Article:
The psychological thrillers of American novelist Patricia Highsmith have for a long time proven a rich source for film adaptations (Strangers on a Train, The Talented Mr. Ripley, Ripley’s Game). However her second novel, The Price of Salt, a lesbian love story set in the 1950s which she published under a pseudonym, had not been touched. It is difficult to imagine a filmmaker better suited to tackling this material than Todd Haynes. Over the course of his 25 year career Haynes has a tremendous track record of building films around complex female protagonists and exploring issues of queer identity, while being one of the very few directors to work in the classic melodrama genre. All of which contribute to the faithful adaptation of Highsmith’s work in Carol.
Therese Belivet (Rooney Mara) is a quiet, shy young woman with an interest in photography who works in the toy section of a Manhattan department store. In the days leading up to Christmas, Therese meets an elegant society woman, Carol Aird (Cate Blanchett) who is shopping for a Christmas gift for her daughter. A slightly older woman than Therese, Carol is instantly fascinating to her. Continue reading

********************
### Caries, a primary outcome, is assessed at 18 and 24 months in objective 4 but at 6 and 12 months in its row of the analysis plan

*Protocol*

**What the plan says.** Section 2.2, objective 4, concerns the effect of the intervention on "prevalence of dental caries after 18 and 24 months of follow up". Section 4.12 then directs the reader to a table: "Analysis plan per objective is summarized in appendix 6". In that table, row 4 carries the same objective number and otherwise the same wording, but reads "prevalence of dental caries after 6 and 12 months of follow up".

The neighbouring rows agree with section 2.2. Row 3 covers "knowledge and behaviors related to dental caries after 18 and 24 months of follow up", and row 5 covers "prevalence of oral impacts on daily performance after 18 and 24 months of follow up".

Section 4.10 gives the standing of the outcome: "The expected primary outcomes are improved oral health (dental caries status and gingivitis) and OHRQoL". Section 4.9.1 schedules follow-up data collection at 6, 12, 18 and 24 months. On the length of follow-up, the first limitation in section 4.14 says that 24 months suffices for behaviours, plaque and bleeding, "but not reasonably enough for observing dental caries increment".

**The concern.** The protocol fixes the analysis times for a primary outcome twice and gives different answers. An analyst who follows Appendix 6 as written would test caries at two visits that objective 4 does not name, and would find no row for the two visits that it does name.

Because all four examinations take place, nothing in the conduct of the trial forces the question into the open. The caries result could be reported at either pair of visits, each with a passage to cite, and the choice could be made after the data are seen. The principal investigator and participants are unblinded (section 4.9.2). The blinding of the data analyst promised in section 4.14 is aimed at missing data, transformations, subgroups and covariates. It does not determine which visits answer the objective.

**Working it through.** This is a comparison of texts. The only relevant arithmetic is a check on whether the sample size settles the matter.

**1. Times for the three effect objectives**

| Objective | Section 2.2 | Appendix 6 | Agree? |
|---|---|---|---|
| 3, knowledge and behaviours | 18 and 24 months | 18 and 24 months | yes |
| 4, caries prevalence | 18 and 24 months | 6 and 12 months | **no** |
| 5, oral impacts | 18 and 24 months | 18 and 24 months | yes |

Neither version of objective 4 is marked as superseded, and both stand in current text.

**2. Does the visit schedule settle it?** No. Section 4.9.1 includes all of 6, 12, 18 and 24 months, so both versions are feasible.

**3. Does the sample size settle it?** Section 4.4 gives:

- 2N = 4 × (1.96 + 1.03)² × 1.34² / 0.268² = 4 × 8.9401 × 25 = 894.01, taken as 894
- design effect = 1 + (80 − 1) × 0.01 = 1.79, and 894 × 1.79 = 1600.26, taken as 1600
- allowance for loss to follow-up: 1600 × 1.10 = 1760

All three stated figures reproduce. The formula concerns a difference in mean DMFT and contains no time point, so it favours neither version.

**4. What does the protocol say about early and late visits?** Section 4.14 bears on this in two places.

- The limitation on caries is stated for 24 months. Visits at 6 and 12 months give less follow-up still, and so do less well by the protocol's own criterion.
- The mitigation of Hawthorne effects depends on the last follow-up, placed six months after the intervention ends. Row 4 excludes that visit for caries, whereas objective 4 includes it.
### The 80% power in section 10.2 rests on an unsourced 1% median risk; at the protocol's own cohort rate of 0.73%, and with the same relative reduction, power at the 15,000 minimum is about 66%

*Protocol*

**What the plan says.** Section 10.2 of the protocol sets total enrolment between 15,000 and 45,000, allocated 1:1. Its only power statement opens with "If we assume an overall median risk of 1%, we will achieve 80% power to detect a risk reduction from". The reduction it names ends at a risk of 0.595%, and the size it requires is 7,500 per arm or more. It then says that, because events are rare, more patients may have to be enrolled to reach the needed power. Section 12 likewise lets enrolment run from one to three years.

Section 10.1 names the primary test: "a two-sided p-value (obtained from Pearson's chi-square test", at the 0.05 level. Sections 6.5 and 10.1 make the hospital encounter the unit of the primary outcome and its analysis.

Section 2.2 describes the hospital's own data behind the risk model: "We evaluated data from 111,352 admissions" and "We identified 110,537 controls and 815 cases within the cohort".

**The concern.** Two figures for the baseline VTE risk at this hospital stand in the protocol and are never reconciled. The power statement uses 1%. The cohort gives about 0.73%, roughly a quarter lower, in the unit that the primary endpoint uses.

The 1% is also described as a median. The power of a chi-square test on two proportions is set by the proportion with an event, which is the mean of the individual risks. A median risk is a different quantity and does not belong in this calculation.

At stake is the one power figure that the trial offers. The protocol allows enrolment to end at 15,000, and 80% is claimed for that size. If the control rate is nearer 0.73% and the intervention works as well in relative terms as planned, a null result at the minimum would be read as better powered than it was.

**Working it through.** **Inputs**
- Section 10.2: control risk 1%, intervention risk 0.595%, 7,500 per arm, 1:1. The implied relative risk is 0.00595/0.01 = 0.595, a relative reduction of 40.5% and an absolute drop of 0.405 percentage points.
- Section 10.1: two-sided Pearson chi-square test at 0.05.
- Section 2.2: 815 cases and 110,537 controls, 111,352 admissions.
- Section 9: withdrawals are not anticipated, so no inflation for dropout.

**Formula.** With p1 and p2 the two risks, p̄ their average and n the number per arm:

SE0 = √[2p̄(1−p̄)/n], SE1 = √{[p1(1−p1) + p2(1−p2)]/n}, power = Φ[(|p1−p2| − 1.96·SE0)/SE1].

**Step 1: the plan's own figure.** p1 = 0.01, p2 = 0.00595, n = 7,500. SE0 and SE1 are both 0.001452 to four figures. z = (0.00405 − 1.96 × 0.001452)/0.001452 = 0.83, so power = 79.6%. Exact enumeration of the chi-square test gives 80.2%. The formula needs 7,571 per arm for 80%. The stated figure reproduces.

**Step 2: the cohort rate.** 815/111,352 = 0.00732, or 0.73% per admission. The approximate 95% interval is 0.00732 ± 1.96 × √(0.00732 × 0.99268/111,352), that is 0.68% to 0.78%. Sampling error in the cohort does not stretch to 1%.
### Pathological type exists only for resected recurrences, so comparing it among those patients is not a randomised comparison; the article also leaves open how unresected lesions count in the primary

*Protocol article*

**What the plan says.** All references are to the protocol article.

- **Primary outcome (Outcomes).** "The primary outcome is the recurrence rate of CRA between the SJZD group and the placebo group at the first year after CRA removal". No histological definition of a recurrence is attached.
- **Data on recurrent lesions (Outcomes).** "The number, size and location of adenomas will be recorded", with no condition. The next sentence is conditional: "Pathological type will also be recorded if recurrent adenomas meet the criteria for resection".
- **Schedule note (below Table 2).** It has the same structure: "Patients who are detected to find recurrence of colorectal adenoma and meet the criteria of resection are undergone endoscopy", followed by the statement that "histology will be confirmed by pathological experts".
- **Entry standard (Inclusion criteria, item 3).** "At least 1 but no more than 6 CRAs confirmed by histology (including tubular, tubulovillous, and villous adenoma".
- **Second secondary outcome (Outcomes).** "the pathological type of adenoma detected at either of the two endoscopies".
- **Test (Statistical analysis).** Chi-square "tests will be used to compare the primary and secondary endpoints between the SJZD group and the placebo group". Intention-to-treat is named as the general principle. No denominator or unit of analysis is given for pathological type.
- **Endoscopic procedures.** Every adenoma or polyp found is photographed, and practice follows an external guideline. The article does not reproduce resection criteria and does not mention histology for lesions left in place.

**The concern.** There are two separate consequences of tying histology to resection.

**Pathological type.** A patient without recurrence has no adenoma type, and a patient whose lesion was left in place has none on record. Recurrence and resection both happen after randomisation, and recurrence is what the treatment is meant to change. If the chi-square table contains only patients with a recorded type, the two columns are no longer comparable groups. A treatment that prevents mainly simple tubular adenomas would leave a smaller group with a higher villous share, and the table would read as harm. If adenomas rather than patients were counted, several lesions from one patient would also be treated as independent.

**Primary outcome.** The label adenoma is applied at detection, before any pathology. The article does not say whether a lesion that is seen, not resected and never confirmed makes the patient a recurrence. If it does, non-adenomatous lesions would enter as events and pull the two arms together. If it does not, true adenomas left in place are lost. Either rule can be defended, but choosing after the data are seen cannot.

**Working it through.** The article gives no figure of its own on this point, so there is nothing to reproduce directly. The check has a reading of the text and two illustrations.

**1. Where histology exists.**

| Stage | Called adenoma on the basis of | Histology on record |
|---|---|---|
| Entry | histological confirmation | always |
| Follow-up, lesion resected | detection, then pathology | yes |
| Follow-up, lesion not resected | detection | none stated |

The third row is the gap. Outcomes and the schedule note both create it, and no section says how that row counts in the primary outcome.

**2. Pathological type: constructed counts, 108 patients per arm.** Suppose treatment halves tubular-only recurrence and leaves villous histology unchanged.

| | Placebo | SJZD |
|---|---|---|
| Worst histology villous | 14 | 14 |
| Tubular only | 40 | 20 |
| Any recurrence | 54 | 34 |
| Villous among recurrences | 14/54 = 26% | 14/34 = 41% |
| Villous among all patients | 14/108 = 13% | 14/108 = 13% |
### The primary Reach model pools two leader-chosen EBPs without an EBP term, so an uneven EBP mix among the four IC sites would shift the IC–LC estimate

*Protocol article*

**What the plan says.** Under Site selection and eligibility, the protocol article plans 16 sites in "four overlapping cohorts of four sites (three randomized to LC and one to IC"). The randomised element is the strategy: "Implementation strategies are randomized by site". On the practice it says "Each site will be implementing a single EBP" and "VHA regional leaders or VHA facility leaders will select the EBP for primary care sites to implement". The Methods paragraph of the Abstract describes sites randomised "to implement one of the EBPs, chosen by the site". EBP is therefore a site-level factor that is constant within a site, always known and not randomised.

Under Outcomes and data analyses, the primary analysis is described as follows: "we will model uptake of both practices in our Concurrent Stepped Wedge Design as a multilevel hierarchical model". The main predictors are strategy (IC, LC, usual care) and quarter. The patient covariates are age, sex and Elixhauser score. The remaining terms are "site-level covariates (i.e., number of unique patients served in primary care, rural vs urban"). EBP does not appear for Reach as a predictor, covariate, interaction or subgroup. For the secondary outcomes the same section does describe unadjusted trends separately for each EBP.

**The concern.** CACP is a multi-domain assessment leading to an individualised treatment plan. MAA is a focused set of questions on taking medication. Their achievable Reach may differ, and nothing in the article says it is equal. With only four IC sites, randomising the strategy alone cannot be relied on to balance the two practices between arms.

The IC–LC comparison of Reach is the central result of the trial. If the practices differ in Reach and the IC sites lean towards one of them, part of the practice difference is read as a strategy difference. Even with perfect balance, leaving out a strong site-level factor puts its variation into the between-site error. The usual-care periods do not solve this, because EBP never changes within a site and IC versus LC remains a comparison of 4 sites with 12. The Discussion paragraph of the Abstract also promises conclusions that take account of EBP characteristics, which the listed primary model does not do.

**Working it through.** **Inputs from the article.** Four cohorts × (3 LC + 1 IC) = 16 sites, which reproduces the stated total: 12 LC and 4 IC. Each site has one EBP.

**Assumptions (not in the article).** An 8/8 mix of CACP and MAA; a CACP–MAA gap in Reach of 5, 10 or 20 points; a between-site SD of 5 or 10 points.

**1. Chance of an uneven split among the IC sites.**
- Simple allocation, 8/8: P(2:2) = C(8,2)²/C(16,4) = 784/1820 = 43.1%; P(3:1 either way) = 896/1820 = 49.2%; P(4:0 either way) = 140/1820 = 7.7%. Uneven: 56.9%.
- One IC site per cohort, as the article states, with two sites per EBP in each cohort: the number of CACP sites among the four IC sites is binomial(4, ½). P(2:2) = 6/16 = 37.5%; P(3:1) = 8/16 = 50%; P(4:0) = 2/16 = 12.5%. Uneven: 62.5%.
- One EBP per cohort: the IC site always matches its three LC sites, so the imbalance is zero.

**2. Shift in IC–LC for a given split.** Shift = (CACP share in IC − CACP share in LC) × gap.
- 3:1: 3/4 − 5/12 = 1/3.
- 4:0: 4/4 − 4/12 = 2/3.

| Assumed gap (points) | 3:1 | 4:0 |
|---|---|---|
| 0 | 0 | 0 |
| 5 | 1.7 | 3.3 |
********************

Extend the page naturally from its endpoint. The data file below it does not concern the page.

Director: Steven Soderbergh
Starring: Rooney Mara, Jude Law, Channing Tatum, Catherine Zeta-Jones
When I visited America a couple of years ago, I was struck by the advertising of prescription medications on TV. Viewers were encouraged to ask their doctor about the latest cholesterol medication or anti-depressant. It seemed symptomatic of a society with a disturbingly consumerist relationship with medication. It is precisely this mindset, particularly towards mood-altering medications, that Steven Soderbergh seeks to expose in Side Effects.